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Fort Smith in Sebastian County, Arkansas — The American South (West South Central)
 

Osage Nation

 
 
Osage Nation Marker image. Click for full size.
By Cosmos Mariner, May 18, 2015
1. Osage Nation Marker
Inscription.  Two hundred and fifty years ago the river you see here flowed through the homeland of one of the most powerful Indian nations in the center of the continent. They called themselves "Wah-Zha-Zhe." Early French explorers spelled their name "Ouchage." Osage people lived and hunted from the woodlands and rich river bottoms of present-day Missouri and Arkansas to the open plains of Kansas and Oklahoma 250 miles to the west.

Changes came fast and furious after France sold the Louisiana Territory to the United States in 1803. Thousands of Cherokee had already moved into this region because white settlers were flooding into the Cherokee lands in Georgia, Tennessee, and the Carolinas. Fighting broke out. Then the U.S. Army set up a garrison here at Fort Smith to try to keep the peace.

Osage leaders worried that crowding would lead the U.S. Government to demand that they give up more lands to make room for Indians being removed from the East. In less than a generation, their tragic forecasts became true.

In 1808 the Osage received $7,500 in trade goods for giving up claim to 200 miles of Missouri and Arkansas.

The
Marker detail: Shrinking Osage Territory in the 19th Century image. Click for full size.
2. Marker detail: Shrinking Osage Territory in the 19th Century
pressure increased. Years later the Osage ceded more lands in Kansas, Oklahoma, and Arkansas.

After 1872 the Osage reservation shrank to the size of a single county in the northeast of Indian Territory.

Today more than 16,000 Americans identify themselves as Osage. About 10,000 are enrolled members of the tribe. While looking to the future, the Osage Nation still remembers its past, a crucial part of American history.
 
Erected by National Park Service, U.S. Department of the Interior.
 
Topics. This historical marker is listed in this topic list: Native Americans.
 
Location. 35° 23.219′ N, 94° 25.979′ W. Marker is in Fort Smith, Arkansas, in Sebastian County. Marker can be reached from the intersection of Parker Avenue and South 3rd Street. Marker is located on the Fort Smith National Historic Site grounds, near Belle Point on the west side of the fort. Touch for map. Marker is at or near this postal address: 301 Parker Avenue, Fort Smith AR 72901, United States of America. Touch for directions.
 
Other nearby markers. At least 8 other markers are within walking distance of this marker. Defending Fort Smith (within shouting distance of this marker); Who Served Here? (within shouting distance of this marker); Establishing Fort Smith (within shouting distance of this marker); Major Long Surveys the Western Frontier (within shouting distance
Osage Nation Marker image. Click for full size.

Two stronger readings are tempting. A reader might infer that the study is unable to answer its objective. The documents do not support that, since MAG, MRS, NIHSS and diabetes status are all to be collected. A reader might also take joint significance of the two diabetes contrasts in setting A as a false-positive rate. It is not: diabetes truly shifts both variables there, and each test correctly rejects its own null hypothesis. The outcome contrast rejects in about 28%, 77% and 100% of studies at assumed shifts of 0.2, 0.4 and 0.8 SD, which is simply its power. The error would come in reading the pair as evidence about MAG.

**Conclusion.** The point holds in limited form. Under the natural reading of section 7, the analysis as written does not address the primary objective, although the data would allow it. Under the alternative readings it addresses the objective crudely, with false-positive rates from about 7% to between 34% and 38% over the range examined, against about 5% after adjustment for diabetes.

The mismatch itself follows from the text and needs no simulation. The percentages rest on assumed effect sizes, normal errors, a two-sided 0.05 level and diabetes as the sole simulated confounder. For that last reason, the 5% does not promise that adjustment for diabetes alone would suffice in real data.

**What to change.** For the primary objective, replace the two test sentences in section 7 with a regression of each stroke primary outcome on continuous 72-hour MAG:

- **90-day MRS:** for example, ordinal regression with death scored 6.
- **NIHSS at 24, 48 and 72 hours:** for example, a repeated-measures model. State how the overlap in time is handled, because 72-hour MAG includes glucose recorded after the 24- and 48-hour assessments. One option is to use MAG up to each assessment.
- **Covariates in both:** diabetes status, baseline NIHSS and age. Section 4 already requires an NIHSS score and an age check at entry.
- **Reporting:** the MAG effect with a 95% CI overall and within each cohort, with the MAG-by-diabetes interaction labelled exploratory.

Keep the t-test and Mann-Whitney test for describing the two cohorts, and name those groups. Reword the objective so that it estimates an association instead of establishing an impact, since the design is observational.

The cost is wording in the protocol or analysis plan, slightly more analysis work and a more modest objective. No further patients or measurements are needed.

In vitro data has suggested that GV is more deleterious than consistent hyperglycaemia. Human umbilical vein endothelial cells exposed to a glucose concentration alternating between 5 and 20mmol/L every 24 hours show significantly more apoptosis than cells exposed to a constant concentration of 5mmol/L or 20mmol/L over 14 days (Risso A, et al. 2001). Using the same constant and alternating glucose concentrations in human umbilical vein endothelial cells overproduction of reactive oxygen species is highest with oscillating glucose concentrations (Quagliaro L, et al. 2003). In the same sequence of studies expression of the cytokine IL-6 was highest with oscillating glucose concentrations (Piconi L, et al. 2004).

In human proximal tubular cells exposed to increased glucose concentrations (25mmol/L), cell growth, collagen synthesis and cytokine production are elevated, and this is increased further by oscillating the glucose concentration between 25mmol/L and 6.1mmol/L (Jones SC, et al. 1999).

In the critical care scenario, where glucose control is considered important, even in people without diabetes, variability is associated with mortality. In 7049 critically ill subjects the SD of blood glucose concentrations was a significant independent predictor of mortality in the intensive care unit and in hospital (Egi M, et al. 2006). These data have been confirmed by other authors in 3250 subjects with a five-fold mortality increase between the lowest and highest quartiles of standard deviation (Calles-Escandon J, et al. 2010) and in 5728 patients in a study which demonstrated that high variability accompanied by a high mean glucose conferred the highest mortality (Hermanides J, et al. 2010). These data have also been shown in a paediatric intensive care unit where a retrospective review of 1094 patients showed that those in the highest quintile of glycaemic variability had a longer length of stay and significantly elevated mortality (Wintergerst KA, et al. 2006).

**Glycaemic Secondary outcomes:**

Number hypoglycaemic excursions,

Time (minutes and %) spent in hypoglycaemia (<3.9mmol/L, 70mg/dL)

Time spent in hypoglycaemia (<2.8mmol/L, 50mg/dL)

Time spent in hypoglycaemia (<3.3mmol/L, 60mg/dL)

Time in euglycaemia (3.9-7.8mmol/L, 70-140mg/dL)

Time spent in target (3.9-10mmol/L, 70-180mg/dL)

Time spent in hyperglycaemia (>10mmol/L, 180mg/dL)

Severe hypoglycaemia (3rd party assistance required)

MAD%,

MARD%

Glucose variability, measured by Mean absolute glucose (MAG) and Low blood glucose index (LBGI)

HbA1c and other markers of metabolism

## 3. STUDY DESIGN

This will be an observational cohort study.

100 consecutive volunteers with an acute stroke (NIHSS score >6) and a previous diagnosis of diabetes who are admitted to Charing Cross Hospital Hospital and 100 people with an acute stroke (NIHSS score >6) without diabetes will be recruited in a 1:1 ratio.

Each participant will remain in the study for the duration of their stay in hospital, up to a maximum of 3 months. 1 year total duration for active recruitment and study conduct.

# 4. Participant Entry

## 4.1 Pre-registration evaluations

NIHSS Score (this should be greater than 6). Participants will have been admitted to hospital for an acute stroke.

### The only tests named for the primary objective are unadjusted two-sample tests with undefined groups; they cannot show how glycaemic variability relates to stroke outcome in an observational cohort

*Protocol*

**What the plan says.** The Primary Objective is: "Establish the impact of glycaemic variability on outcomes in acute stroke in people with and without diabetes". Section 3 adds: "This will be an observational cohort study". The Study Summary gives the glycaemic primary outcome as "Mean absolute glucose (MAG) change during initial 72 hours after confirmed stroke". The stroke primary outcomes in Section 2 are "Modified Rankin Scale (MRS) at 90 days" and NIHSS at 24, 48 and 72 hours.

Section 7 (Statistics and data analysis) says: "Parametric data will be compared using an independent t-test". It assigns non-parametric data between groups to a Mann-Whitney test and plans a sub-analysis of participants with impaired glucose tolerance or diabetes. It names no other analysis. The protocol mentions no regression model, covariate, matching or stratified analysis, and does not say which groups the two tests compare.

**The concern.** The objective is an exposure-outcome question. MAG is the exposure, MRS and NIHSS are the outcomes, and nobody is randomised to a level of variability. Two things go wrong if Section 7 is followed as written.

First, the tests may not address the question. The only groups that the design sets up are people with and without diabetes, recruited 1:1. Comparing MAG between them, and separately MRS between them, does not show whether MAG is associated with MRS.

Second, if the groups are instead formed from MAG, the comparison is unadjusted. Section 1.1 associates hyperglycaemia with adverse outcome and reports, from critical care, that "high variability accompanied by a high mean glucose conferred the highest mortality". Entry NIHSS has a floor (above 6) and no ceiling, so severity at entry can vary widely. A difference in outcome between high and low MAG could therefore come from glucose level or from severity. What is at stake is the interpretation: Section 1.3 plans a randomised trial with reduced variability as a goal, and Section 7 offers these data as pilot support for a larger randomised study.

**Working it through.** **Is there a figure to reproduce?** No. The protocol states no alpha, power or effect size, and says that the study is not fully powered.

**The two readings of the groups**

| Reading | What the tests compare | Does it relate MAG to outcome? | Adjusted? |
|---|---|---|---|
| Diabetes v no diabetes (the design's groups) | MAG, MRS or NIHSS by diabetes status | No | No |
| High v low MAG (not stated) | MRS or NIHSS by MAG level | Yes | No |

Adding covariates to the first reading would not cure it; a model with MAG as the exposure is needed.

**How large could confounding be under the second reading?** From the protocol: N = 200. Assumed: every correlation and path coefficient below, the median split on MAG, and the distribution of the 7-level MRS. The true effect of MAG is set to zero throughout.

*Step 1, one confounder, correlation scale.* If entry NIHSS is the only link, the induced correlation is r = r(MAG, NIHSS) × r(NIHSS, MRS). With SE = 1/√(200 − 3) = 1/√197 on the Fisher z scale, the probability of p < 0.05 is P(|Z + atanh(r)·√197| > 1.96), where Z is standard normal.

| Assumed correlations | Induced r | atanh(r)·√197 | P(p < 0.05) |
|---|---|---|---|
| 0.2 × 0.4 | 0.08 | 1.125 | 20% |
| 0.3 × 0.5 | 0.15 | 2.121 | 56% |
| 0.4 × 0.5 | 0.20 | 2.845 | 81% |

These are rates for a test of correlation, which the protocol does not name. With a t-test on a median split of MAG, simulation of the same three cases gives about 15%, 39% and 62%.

By Cosmos Mariner, May 18, 2015
3. Osage Nation Marker
(Poteau River in the background)
of this marker); Cherokee Nation (about 300 feet away, measured in a direct line); Abandoned and Forgotten (about 300 feet away); Chickasaw Nation (about 300 feet away); Choctaw Nation (about 300 feet away). Touch for a list and map of all markers in Fort Smith.
 
Also see . . .
1. Osage Nation (Wikipedia). Between the first treaty with the US and 1825, the Osages ceded their traditional lands across Missouri, Arkansas, and Oklahoma in the treaties of 1818 and 1825. Subsequent U.S. treaties and laws through the 1860s further reduced the lands of the Osage. By a treaty in 1865, they ceded another 4 million acres to the United States. The Drum Creek Treaty was passed by in 1870 and provided that the remainder of Osage land in Kansas be sold and the proceeds used to relocate the tribe to Indian Territory in the Cherokee Outlet. (Submitted on October 1, 2020, by Cosmos Mariner of Cape Canaveral, Florida.) 

2. The history of the Osage Nation. By the time of the Treaty of 1839 at Fort Gibson, the Cherokee Trail of Tears was underway, exiling the Cherokee to Indian territory, but the Osage people lived there already. This decision by the U.S.
Arkansas & Poteau River Confluence image. Click for full size.
By Cosmos Mariner, May 18, 2015
4. Arkansas & Poteau River Confluence
(view from marker)
(left) Poteau River • (right) Arkansas River
government created conflict, so the 1839 treaty called for cession of the Osage’s remaining land in Oklahoma and their removal to Kansas to alleviate the tension. (Submitted on October 1, 2020, by Cosmos Mariner of Cape Canaveral, Florida.) 

3. The Osage Nation. (Submitted on October 1, 2020, by William Fischer, Jr. of Scranton, Pennsylvania.)
 
 
Credits. This page was last revised on October 1, 2020. It was originally submitted on September 28, 2020, by Cosmos Mariner of Cape Canaveral, Florida. This page has been viewed 46 times since then. Photos:   1, 2, 3, 4. submitted on October 1, 2020, by Cosmos Mariner of Cape Canaveral, Florida.
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Oct. 26, 2020